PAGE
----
Tubesheets are affixed to the cellulose ester membranes by techniques known in the art. Methods of tubesheet formation and suitable tubesheet materials are disclosed in U.S. Pat. Nos. 3,339,431; 3,619,459; 3,722,695; 3,728,425; 3,755,034; and 4,138,460; the relevant portions incorporated herein by reference. When the membrane device is fabricated from water-wet membranes, the tubesheet material used must adhere sufficiently to the membrane so that the bond between the membrane and the tubesheet will be maintained under conditions of fabrication and use. Preferred tubesheet materials for water-wet membranes of cellulose esters include compositions containing mixtures of a diglycidyl ether of a dihydroxybenzene and a polyglycidyl ether of a polyhydric phenol cured with near stoichiometric amounts of polyamine or polyamide epoxy curing agents.

The membranes are fabricated into flat sheet, spiral, tubular, or hollow fiber devices by methods described in the art. Spiral wound and hollow fiber devices are preferred. The membranes are sealingly mounted in a pressure vessel in such a manner that the membrane separates the vessel into two fluid regions wherein fluid flow between the two regions is accomplished by fluid permeating through the membrane. For examples of conventional membrane device designs and fabrication procedures, see U.S. Pat. Nos. 3,228,876; 3,433,008; 3,455,460; 3,475,331; 3,526,001; 3,538,553; 3,690,465; 3,702,658; 3,755,034; 3,801,401; 3,872,014; 3,966,616; 4,045,851; 4,061,574; 4,080,296; 4,083,780; 4,220,535; 4,235,723; 4,265,763; 4,430,219; 4,352,092; 4,337,139; and 4,315,,819; the relevant portions incorporated by reference.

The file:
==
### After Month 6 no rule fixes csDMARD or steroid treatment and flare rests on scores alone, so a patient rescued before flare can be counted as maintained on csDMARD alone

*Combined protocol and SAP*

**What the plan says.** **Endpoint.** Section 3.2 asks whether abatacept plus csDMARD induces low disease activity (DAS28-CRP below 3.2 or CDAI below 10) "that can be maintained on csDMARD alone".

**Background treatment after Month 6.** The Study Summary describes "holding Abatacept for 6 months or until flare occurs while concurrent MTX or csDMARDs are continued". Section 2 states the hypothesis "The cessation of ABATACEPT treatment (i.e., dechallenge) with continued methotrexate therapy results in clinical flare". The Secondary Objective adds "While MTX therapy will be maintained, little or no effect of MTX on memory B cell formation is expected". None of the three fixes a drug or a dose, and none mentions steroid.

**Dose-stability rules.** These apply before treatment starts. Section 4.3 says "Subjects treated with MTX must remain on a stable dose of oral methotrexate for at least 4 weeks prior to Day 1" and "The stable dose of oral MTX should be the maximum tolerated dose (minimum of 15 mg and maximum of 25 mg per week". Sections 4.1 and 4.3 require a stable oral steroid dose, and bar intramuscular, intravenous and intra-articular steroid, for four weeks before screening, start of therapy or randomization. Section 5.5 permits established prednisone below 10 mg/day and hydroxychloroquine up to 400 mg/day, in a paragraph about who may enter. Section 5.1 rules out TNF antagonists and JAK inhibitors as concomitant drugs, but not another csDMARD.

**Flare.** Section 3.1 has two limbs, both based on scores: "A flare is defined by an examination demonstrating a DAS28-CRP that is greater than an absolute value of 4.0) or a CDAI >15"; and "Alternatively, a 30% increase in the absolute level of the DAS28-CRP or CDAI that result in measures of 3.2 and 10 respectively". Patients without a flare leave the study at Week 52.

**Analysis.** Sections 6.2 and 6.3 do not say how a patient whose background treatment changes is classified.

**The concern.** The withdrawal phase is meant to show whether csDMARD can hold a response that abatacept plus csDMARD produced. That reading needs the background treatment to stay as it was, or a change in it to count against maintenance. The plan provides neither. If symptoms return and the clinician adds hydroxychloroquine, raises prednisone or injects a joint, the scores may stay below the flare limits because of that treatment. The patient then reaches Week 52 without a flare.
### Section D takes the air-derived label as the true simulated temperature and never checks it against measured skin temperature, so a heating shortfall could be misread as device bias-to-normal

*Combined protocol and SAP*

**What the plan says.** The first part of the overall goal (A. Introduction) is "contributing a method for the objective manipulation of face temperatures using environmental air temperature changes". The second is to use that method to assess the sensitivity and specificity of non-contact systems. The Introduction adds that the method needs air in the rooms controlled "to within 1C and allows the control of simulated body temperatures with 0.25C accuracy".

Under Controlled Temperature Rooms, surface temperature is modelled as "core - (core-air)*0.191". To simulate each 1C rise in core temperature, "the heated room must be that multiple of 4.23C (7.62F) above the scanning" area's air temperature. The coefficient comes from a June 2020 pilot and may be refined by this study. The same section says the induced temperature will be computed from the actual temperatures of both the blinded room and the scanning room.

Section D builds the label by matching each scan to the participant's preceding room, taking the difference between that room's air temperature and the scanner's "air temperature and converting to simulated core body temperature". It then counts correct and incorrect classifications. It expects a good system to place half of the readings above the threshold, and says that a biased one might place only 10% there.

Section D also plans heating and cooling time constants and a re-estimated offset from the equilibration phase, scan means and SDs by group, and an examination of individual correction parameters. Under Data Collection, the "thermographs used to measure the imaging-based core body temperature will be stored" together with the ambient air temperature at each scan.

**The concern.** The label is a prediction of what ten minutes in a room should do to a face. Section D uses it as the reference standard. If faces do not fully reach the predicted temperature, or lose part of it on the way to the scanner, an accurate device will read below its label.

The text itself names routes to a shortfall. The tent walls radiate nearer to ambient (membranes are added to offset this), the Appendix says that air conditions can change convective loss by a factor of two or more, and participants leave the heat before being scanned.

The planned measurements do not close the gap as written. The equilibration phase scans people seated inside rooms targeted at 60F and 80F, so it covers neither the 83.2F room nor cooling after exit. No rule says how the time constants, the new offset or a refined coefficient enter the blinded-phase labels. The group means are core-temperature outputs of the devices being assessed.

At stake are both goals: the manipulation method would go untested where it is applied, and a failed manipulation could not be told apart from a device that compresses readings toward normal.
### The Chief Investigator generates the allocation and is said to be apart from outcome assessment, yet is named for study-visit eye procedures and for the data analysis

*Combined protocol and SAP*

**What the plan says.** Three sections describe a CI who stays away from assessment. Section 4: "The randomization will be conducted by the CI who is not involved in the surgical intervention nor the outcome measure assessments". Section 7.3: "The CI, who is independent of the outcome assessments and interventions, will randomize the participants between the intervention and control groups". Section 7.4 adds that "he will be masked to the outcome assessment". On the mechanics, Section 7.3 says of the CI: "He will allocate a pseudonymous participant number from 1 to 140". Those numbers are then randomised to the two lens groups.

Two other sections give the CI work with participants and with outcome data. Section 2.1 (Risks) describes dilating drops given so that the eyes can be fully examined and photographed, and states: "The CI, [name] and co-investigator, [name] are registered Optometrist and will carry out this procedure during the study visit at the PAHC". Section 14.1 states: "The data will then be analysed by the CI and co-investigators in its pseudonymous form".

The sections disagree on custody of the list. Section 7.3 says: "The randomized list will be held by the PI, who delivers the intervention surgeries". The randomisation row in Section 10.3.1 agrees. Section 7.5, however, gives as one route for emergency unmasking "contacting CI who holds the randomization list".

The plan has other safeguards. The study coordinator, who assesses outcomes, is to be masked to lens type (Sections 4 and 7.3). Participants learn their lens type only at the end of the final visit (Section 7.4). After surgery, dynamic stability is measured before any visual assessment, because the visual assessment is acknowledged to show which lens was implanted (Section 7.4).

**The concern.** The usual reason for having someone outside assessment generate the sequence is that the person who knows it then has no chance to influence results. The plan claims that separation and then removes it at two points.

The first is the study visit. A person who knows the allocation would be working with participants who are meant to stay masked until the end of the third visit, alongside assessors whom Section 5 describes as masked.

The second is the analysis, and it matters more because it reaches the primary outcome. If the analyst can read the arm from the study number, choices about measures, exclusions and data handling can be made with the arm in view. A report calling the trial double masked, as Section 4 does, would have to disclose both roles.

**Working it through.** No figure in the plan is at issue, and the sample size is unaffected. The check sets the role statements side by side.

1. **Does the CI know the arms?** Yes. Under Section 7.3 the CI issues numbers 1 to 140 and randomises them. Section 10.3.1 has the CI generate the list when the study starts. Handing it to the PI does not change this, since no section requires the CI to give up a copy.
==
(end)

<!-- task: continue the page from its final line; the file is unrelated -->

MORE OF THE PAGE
The membranes are used to isolate or recover gases from gas mixtures. The feed gas mixtures may contain gases such as hydrogen, helium, oxygen, nitrogen, carbon dioxide, methane, light hydrocarbons, hydrogen sulfide, water vapor, and the like. The membrane divides a separation chamber into two regions, a higher pressure side into which the feed mixture is introduced and a lower-pressure side. One side of the membrane is contacted with a feed gas mixture under pressure, while a pressure differential is maintained across the membrane. To be useful, at least one of the components in any given gas mixture selectively passes through the membrane more rapidly than the other component or components in the mixture. A stream is obtained on the low pressure side of the membrane which is enriched in at least one faster permeating component. The permeated gas is removed from the low pressure (downstream) side of the membrane. A stream depleted in at least one faster permeating gas is withdrawn from the high pressure (upstream) side of the membrane.